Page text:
Europe Reviews

RevPro Epic Encounter 2017 Review (04/13/2017)


RevPro Epic Encounter on April 13, 2017

York Hall – London, England 

Watch: RPW on Demand

Revolution Pro Wrestling returned to York Hall for another star-studded event for the year, featuring The ELITE, other New Japan talent, and a few big title matches.

To kick things off, #CCK of Chris Brookes and Travis Banks defended their newly won RevPro Tag Titles against an unlikely duo of Sami Callihan and Martin Stone. The match was worked well at an ‘opener’ pace, picking up when the need is, as well as highlighting the skills of all involved. #CCK are a license to print money as upon first sight, you’ll likely fall in love with them (and their merch, *coughs*, Ay Que Horror). #CCK snuck out with a win after the nasty assisted codebreaker finish on Stone. Post-match, Stone gave a great speech on being a forefather of IPW: UK/the British scene’s growth, only to be hit with a piledriver as Callihan was already done with him as a partner. I hope they have a feud within RPW.

In another test for Jay White, he had to face a unique opponent in Angelico. This was a weird match on paper; also weird to look at — but delivered in a fun light way. What wasn’t light were the knees constantly dished out by Angelico, including a beautiful one that stopped White in his tracks in mid-air. I look at all these different matchups for White and think how cool it must be to travel portions of the world and getting plenty different opponents. In a trend that’s been set on his excursion buffet, White is a winner. He tapped out Angelico to a Lion Tamer, further cementing himself in a position of wanting gold in RevPro with wins to back it up.

Up next came one of the most intriguing matches of the night between Zack Gibson and Hirooki Goto. Gibson, a personal favorite of mine from the U.K. scene, was making his York Hall debut. It wouldn’t have been a Gibson match without crowd slander from every direction — creating an amazing environment to soak in. Goto gave Gibson a lot of offense, as it naturally progressed into Goto becoming agitated with Gibson’s attitude and work over. When it picked up we had two great close calls with an Ushigoroshi and Shankly Gates. When all was said and done, Will Ospreay who was at ringside had a tug-of-war with Gibson over a car stereo (nearly used as a weapon) as Goto was able to take advantage, putting Gibson to sleep, winning with a GTR. A very fun encounter.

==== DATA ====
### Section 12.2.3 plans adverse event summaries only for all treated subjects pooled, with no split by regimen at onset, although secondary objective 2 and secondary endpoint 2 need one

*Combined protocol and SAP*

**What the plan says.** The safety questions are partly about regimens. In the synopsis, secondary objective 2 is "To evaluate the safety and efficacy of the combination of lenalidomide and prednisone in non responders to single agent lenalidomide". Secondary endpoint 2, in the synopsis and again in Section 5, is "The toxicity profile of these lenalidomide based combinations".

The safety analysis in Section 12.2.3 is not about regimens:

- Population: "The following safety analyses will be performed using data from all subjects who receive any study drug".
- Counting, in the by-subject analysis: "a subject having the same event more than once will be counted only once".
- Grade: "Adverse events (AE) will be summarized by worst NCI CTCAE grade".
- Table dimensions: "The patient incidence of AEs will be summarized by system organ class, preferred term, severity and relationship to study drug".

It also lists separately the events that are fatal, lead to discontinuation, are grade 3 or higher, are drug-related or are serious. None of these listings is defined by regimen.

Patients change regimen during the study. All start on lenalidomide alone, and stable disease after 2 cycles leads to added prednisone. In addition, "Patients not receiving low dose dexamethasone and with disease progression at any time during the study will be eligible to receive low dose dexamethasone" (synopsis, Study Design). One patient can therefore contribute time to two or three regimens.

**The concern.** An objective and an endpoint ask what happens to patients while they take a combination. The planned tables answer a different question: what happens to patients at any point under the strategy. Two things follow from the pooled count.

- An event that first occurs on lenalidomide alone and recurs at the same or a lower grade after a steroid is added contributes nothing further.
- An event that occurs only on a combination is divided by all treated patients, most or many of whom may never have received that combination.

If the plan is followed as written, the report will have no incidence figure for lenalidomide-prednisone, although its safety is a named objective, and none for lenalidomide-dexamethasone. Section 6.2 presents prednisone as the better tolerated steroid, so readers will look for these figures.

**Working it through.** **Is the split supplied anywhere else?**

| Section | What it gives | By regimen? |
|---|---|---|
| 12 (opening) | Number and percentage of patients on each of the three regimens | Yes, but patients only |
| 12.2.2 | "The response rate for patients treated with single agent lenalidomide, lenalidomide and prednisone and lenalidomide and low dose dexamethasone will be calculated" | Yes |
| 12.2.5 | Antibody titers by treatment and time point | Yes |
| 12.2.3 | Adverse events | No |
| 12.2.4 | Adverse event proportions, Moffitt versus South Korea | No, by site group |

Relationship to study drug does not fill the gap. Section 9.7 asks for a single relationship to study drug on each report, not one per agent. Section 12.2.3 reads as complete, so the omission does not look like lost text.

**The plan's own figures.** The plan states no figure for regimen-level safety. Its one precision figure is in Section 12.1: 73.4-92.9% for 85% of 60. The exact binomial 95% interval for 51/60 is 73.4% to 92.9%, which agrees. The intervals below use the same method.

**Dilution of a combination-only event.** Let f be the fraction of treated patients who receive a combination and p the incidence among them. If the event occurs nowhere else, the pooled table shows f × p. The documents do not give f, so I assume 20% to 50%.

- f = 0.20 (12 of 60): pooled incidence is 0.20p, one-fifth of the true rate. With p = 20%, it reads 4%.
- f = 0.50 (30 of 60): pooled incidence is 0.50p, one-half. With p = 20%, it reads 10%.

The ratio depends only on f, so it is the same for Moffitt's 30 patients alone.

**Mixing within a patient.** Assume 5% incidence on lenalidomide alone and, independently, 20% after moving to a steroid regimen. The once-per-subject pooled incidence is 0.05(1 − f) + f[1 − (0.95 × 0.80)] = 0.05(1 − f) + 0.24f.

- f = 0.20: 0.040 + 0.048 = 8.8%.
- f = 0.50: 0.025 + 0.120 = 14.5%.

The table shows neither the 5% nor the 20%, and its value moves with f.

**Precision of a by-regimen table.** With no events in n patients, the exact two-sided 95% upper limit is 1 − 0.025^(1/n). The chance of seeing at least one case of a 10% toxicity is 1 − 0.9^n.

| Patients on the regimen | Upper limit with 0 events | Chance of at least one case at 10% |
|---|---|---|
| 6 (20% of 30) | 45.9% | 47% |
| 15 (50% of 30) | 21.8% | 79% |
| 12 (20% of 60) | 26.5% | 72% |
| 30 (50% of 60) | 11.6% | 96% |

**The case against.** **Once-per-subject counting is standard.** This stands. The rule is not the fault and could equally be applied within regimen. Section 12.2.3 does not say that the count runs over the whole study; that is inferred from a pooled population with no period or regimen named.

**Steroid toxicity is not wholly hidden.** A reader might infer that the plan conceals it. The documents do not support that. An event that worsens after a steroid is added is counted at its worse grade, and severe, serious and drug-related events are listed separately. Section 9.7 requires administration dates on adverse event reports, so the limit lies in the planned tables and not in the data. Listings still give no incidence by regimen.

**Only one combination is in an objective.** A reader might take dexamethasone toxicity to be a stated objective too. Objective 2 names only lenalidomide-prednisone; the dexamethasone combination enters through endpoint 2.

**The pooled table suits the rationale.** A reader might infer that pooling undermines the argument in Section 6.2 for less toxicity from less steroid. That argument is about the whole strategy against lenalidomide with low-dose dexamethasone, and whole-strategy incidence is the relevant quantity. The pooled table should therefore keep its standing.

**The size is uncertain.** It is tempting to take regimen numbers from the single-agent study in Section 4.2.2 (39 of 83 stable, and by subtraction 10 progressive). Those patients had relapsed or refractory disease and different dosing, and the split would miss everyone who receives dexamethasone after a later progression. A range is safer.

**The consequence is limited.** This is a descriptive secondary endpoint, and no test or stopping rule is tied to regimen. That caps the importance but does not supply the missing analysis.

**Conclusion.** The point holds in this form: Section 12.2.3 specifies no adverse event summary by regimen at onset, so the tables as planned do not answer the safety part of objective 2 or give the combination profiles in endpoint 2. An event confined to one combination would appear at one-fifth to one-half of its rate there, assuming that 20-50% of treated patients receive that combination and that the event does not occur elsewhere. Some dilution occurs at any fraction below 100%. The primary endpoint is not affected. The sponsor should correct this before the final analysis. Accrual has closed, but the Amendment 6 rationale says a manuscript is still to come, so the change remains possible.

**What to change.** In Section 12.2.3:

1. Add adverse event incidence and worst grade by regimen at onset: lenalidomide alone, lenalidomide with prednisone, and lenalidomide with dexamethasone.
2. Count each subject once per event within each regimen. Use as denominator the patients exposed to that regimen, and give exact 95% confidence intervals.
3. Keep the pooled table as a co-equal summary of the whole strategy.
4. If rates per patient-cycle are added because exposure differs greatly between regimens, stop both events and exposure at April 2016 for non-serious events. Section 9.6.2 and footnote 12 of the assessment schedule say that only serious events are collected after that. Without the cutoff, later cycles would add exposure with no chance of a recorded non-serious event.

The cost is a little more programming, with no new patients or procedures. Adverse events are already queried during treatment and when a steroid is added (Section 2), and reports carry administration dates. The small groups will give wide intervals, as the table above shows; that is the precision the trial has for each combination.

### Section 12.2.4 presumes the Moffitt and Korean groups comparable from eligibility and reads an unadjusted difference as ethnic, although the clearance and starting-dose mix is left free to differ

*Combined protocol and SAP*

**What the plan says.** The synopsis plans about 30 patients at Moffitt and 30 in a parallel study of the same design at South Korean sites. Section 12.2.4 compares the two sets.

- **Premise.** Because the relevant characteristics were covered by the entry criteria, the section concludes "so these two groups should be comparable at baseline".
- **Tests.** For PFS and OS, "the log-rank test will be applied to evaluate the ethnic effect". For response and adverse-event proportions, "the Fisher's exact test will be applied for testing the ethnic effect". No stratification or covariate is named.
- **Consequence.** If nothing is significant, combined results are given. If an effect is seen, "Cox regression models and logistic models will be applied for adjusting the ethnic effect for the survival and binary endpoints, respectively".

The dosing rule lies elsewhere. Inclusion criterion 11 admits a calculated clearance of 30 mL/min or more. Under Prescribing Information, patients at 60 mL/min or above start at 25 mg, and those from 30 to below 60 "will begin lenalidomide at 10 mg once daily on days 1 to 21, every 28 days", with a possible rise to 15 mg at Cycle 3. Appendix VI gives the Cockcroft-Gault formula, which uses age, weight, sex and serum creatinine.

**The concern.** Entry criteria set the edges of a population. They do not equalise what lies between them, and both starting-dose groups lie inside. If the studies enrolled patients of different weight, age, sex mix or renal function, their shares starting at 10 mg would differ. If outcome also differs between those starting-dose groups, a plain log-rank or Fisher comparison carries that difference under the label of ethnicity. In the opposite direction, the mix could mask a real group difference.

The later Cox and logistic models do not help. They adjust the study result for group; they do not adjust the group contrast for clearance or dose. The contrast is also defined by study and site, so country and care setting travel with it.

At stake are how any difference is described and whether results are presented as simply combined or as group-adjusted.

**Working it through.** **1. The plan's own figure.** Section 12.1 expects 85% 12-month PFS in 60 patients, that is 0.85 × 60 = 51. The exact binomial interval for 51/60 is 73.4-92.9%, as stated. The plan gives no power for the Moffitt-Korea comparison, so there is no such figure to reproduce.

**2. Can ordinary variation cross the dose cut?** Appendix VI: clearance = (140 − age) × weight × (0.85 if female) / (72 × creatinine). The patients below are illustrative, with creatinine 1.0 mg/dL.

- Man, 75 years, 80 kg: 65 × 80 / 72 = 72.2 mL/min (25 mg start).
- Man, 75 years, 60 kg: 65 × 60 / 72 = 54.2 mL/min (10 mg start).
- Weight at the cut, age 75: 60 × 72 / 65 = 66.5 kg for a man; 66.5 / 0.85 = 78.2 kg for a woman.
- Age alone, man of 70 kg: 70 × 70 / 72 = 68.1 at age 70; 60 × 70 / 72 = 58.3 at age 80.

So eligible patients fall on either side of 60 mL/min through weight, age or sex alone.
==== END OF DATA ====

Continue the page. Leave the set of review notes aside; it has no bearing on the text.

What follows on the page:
Marty Scurll faced Hiromu Takahashi in what may take the cake for most extravagant match of the year. Not only are the two laden with accolades and two popular belts, but they have their signature taunts and way of thinking in-ring that created an exciting clash. The match had one of the most shocking starts to a match this year when Hiromu stole Marty’s umbrella, licking it, only for Marty to crack Hiromu’s skull with his umbrella for a near fall. Hiromu played face in peril tremendously, as Marty had to resort to tricks up his sleeve to keep Hiromu grounded — though that didn’t always work as we got some nutty Hiromu spots in the process of the comeback. Scurll managed to kick out of the first Timebomb, but would eventually fall to a second in a fantastic finish.

The Undisputed RevPro British Cruiserweight Championship was on the line as interim champion Josh Bodom faced a 2010s British wrestling icon in Will Ospreay. I haven’t had the opportunity to watch many Bodom matches, but he was the most impressive wrestler on the show through my eyes. The opportunity to forge a game plan was easy for Bodom, as Ospreay’s back was taped, but the punishment and tape removal wouldn’t have to be waited on. The story of the match saw Bodom crush Ospreay’s back, with a highlight of the match being when Bodom dropped Ospreay on his back on the ropes. Ospreay bumped around like a lunatic, but also provided natural surges of offense with multiple comebacks. It wasn’t Ospreay’s night though, as karma would bite him back in the form of Zack Gibson distracting him, allowing for Bodom to hit the Bliss Buster for the win. This was the best match of the night, with a great finish filled with continuity.